# Points, Lines, and Circles Associated with a Triangle

Every **triangle** has **lines** (also called **cevians**) and points that determine a number of important elements.

There are many different constructions that find a special point associated with a triangle, satisfying some unique property. Often they are constructed by finding three lines associated in a symmetrical way with the three sides (or vertices) and then proving that the three lines meet in a single point.

## Altitude of a Triangle

The **altitude of a triangle**, or **height**, is a line from a vertex to the opposite side, that is perpendicular to that side. It can also be understood as the distance from one side to the opposite vertex.

Every triangle has three altitudes (h_{a}, h_{b} and h_{c}), each one associated with one of its three sides. If we know the three sides (*a*, *b*, and *c*) it’s easy to find the three altitudes, using the Heron’s formula:

The three **altitudes** of a triangle (or its extensions) intersect at a point called orthocenter.

The altitude can be inside the triangle, outside it, or even coincide with one of its sides, it depends on the type of triangle it is:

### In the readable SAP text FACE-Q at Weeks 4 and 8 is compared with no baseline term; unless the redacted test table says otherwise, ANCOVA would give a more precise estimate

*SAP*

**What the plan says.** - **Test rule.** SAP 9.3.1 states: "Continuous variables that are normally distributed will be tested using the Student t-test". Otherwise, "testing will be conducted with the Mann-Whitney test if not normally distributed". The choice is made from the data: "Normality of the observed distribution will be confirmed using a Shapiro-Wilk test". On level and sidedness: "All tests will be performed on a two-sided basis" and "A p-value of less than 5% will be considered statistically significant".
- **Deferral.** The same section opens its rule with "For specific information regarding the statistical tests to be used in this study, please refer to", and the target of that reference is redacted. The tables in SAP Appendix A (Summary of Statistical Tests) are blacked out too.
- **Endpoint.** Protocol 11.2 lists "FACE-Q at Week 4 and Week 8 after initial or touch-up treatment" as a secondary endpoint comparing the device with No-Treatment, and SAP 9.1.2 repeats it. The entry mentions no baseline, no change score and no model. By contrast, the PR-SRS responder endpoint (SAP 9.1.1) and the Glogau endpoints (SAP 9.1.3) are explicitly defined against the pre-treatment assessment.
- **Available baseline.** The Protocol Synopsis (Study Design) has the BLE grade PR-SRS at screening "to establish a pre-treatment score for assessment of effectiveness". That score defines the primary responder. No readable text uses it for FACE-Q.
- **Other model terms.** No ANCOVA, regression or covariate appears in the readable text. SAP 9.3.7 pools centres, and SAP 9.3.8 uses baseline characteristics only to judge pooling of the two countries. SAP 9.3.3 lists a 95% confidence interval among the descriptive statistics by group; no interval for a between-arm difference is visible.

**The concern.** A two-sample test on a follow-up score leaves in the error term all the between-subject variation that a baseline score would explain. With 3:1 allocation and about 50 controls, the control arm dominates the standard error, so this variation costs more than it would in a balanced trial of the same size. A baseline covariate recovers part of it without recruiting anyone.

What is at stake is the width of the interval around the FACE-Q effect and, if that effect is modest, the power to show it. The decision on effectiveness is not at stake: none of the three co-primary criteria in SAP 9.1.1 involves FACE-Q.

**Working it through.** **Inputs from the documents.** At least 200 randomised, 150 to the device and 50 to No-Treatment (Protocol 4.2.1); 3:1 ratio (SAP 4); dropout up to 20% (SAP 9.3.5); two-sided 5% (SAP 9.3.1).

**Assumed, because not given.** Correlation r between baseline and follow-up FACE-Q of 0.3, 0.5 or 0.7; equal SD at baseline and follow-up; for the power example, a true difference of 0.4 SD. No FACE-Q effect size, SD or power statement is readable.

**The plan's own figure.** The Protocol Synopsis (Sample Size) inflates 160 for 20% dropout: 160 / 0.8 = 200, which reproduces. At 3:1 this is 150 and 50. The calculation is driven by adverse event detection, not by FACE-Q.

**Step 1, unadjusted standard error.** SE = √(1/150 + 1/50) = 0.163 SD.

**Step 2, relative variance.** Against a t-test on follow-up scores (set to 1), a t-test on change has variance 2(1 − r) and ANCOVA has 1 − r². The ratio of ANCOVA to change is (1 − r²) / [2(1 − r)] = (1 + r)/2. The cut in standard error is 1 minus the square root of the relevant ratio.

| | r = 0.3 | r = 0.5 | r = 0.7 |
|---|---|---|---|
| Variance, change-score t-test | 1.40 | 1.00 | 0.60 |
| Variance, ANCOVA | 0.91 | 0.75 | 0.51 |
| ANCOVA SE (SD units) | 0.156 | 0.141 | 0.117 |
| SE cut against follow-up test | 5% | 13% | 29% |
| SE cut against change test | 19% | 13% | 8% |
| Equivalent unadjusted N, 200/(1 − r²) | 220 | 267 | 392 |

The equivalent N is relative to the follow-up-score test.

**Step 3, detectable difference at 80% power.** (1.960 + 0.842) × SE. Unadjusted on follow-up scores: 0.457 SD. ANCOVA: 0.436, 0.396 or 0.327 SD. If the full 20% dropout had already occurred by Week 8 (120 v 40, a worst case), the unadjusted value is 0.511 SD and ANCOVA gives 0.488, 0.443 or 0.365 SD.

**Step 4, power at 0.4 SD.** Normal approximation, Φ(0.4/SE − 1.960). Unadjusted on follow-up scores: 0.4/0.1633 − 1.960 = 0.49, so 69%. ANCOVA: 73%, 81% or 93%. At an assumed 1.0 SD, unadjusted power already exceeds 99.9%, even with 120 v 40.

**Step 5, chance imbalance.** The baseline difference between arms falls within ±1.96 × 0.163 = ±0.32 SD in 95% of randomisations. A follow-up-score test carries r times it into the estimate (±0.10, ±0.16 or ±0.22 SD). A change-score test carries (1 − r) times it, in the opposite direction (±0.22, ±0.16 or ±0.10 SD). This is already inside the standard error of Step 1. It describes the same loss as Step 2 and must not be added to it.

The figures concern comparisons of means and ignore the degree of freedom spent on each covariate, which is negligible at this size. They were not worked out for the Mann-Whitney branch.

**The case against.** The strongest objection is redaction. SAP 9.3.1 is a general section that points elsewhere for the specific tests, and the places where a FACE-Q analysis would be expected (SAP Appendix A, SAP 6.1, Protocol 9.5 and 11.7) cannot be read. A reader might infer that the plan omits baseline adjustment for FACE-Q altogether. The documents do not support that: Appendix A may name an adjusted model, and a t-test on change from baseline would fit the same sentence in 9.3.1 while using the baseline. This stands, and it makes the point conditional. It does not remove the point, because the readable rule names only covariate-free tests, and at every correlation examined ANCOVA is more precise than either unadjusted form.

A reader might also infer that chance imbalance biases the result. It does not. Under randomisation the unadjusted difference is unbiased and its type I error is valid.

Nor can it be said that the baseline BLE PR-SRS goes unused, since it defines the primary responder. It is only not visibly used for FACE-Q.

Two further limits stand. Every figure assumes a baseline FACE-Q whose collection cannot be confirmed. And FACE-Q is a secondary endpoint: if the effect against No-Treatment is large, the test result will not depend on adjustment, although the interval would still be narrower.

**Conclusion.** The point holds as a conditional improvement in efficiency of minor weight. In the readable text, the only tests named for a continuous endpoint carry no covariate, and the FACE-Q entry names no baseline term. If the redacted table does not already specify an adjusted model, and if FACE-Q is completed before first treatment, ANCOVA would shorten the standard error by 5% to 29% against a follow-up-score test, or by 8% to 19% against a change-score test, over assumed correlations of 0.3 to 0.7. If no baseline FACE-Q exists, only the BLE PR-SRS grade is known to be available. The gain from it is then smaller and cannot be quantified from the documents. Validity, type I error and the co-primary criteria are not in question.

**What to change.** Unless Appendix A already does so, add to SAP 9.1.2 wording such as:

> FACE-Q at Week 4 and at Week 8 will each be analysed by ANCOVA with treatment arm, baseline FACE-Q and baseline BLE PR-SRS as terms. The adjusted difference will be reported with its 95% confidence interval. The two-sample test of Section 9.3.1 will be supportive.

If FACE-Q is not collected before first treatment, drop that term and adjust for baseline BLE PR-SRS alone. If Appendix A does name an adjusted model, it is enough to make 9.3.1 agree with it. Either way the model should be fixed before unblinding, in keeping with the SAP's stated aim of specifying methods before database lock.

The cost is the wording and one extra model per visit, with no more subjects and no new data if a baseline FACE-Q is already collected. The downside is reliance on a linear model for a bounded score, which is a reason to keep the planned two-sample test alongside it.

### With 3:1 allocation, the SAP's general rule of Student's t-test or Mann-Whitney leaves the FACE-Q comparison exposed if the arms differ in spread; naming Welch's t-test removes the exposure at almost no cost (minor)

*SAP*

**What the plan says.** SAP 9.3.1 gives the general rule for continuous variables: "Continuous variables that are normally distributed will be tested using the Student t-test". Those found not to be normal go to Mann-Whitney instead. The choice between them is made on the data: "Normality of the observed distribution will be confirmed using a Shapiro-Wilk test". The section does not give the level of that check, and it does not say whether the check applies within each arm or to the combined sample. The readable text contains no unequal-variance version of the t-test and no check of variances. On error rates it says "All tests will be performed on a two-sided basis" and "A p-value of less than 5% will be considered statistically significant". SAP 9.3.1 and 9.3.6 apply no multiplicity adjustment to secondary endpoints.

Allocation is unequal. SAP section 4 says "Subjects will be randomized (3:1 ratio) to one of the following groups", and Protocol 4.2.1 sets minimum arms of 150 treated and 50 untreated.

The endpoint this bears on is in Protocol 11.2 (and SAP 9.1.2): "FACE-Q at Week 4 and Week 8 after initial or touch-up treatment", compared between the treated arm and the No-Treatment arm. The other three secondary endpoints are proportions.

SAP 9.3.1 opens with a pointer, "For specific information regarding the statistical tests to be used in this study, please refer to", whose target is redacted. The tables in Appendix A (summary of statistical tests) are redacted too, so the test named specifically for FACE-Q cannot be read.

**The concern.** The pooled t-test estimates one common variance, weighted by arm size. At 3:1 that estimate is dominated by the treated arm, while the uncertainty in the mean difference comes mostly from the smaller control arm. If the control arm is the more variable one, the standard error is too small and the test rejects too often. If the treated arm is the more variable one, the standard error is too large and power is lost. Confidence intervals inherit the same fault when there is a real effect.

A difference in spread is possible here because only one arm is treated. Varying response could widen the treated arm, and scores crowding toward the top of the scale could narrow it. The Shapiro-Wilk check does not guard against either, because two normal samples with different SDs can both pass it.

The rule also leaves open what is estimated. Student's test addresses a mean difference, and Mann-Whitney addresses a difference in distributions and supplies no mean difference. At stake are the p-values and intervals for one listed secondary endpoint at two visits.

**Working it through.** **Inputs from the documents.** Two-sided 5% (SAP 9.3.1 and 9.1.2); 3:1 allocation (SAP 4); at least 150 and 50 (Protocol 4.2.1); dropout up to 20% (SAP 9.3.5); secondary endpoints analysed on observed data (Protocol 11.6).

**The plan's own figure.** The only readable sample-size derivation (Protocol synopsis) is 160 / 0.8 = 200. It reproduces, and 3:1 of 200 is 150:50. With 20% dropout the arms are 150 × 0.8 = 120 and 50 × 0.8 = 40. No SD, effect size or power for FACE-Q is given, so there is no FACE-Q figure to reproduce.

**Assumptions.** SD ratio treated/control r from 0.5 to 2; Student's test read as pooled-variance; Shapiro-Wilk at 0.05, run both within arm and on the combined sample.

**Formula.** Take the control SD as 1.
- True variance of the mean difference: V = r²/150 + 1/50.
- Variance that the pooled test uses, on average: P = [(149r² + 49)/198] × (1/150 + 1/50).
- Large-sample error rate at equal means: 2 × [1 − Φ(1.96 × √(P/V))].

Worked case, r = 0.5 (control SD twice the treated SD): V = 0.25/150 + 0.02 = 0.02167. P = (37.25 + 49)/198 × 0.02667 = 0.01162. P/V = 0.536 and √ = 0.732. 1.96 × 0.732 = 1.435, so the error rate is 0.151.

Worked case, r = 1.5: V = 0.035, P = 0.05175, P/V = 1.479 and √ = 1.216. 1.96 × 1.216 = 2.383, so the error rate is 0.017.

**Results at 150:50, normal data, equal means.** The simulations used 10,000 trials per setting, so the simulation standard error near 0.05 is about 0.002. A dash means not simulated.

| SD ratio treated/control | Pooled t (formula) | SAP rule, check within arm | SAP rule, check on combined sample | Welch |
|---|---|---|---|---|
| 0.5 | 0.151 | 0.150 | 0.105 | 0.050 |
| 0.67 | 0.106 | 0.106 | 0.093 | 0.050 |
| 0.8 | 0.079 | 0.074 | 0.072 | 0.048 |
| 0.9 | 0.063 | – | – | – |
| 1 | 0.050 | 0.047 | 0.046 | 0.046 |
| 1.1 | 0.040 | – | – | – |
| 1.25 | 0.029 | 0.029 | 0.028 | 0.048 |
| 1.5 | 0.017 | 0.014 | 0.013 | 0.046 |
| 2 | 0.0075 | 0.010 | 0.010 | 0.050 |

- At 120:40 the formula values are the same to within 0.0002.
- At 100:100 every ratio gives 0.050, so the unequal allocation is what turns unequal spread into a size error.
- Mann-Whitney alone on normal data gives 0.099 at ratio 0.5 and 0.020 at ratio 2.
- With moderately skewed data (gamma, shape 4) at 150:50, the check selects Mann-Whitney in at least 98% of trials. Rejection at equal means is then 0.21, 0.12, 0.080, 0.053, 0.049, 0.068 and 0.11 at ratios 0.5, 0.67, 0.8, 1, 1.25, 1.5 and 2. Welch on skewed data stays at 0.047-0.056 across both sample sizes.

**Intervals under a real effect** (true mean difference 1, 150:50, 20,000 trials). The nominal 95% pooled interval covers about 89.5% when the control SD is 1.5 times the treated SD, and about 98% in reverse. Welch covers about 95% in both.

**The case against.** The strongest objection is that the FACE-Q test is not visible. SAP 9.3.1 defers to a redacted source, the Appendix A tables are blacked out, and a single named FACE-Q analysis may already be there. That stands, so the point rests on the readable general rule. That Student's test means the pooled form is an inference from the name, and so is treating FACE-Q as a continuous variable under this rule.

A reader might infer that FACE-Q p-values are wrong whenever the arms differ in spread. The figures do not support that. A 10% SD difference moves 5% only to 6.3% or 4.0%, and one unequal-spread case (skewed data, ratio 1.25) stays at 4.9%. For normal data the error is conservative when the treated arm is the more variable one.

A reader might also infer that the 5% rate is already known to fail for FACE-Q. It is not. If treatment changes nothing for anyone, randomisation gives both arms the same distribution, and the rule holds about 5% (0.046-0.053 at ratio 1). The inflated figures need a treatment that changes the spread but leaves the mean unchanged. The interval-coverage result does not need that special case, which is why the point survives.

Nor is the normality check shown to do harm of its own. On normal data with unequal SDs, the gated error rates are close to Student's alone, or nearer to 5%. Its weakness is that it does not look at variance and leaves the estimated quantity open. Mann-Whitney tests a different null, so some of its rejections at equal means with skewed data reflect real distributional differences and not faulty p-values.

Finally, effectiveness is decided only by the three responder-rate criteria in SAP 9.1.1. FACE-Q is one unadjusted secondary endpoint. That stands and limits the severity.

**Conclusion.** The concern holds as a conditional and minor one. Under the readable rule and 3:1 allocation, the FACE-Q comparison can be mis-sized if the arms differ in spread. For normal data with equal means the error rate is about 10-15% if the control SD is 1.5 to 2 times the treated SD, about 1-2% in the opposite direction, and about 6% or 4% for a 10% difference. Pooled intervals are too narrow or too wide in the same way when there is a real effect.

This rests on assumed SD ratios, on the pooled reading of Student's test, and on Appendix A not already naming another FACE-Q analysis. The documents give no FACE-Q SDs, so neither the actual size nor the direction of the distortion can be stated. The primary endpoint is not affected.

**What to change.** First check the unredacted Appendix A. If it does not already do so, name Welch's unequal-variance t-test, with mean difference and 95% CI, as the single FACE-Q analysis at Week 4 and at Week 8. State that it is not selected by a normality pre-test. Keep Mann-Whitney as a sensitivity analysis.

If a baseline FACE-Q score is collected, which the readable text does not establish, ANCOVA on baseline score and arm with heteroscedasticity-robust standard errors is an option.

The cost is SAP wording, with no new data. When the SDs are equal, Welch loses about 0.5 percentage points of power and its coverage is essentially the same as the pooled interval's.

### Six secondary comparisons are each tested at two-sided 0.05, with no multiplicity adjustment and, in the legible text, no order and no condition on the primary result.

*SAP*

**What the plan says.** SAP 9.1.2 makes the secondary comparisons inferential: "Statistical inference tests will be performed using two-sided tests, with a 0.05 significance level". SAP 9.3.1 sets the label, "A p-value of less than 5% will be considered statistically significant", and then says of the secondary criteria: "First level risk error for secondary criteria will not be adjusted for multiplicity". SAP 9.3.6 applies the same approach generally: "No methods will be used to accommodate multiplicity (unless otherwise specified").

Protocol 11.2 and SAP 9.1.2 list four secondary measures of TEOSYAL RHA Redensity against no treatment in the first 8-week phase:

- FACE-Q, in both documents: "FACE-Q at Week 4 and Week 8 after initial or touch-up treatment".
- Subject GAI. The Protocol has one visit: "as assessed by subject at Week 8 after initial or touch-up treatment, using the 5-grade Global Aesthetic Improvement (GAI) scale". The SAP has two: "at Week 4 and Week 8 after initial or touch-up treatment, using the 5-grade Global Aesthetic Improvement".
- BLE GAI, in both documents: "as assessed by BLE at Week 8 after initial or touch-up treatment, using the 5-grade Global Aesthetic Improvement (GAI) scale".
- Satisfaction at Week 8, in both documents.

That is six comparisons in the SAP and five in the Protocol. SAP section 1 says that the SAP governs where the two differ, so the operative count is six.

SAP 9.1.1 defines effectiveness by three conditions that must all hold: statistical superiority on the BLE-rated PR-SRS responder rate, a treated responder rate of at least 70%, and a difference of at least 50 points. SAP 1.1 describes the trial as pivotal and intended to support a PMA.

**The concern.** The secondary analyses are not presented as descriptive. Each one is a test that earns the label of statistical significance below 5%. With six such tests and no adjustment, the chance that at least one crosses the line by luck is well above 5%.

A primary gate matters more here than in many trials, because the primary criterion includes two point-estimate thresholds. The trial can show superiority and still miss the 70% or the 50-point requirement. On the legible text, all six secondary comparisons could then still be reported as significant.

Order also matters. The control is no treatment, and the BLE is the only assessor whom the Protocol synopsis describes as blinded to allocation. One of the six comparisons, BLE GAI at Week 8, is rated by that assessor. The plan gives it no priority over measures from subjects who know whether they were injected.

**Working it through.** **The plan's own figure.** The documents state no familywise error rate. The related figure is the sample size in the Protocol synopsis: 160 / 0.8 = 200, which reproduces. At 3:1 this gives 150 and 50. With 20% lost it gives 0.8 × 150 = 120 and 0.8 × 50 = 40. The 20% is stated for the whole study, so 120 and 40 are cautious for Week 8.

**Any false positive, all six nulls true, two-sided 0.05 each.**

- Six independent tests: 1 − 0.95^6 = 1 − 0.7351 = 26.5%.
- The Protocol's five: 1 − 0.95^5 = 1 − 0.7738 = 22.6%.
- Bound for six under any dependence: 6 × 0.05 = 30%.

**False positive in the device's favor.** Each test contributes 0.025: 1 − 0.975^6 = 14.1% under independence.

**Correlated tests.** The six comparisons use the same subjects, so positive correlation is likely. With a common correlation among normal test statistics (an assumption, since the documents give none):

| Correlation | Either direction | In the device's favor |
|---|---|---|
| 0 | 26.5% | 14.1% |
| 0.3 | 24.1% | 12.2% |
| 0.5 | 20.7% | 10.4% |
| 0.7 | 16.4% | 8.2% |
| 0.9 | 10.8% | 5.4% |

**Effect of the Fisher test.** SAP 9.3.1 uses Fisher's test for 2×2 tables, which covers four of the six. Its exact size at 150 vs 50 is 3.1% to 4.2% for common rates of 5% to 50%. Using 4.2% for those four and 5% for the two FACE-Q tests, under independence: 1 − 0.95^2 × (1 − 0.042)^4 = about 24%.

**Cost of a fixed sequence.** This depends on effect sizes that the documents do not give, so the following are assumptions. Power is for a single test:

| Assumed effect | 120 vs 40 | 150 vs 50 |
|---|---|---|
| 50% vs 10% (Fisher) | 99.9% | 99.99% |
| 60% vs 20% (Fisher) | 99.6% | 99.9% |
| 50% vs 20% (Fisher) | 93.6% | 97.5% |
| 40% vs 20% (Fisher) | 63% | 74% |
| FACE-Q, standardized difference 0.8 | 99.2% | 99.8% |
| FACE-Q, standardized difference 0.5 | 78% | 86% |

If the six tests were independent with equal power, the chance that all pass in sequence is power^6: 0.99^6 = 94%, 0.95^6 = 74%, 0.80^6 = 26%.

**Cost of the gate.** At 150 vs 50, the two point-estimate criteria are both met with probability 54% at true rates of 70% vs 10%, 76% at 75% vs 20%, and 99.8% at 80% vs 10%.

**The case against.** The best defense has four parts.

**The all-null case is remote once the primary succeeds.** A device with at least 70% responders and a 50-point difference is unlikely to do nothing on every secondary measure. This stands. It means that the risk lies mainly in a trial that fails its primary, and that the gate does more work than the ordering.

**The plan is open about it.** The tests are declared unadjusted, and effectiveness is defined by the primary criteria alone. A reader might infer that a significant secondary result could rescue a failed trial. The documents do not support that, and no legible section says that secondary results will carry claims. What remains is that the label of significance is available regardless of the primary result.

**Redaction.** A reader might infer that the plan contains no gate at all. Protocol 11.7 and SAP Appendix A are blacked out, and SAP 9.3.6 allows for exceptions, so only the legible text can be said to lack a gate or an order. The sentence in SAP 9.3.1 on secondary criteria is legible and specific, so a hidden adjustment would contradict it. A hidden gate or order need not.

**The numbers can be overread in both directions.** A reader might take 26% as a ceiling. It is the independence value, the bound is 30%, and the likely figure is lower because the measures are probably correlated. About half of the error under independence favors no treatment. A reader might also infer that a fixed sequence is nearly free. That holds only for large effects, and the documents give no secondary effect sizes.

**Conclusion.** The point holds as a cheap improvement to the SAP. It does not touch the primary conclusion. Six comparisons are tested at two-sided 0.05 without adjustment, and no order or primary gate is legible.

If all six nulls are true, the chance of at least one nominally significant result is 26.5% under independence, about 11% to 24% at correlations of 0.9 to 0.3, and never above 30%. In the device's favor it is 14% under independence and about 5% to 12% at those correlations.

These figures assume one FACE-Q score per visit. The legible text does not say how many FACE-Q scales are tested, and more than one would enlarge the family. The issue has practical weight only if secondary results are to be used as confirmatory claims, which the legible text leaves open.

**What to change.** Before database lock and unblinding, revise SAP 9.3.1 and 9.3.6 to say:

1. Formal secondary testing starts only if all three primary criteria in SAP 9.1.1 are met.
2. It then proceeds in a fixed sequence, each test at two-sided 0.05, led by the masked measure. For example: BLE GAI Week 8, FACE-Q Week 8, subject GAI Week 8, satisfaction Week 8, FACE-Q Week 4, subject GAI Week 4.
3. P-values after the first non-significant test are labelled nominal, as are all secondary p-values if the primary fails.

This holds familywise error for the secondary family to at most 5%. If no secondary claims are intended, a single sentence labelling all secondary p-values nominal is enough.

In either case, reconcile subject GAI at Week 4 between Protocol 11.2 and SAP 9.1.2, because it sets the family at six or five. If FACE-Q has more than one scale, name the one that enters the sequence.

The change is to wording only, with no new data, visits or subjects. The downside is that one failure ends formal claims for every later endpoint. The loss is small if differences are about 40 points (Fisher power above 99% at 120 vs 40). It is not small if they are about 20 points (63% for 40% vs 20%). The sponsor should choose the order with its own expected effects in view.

- Obtuse triangle: The altitude related to the longest side is inside the triangle (see h
_{c}, in the triangle above) the other two heights are outside the triangle (h_{a}, and h_{b}). - Right triangle: The altitude with respect to the hypotenuse is interior, and the other two altitudes coincide with the legs of the triangle.
- Acute triangle: all three altitudes lie inside the triangle.

**Where is the orthocenter located?**

- Obtuse triangle: the orthocenter is outside the triangle.
- Right triangle: the orthocenter coincides with the right angle’s vertex.
- Acute triangle: the orthocenter is an inner point.

Download this **calculator** to get the results of the formulas on this page. Choose the initial data and enter it in the upper left box. For results, press ENTER.

Triangle-total.rar or Triangle-total.exe

Note. Courtesy of the author: **José María Pareja Marcano**. Chemist. Seville, Spain.

## Median of a Triangle

The **median** of a triangle is a line segment that joins one of its vertices with the center of the opposite side.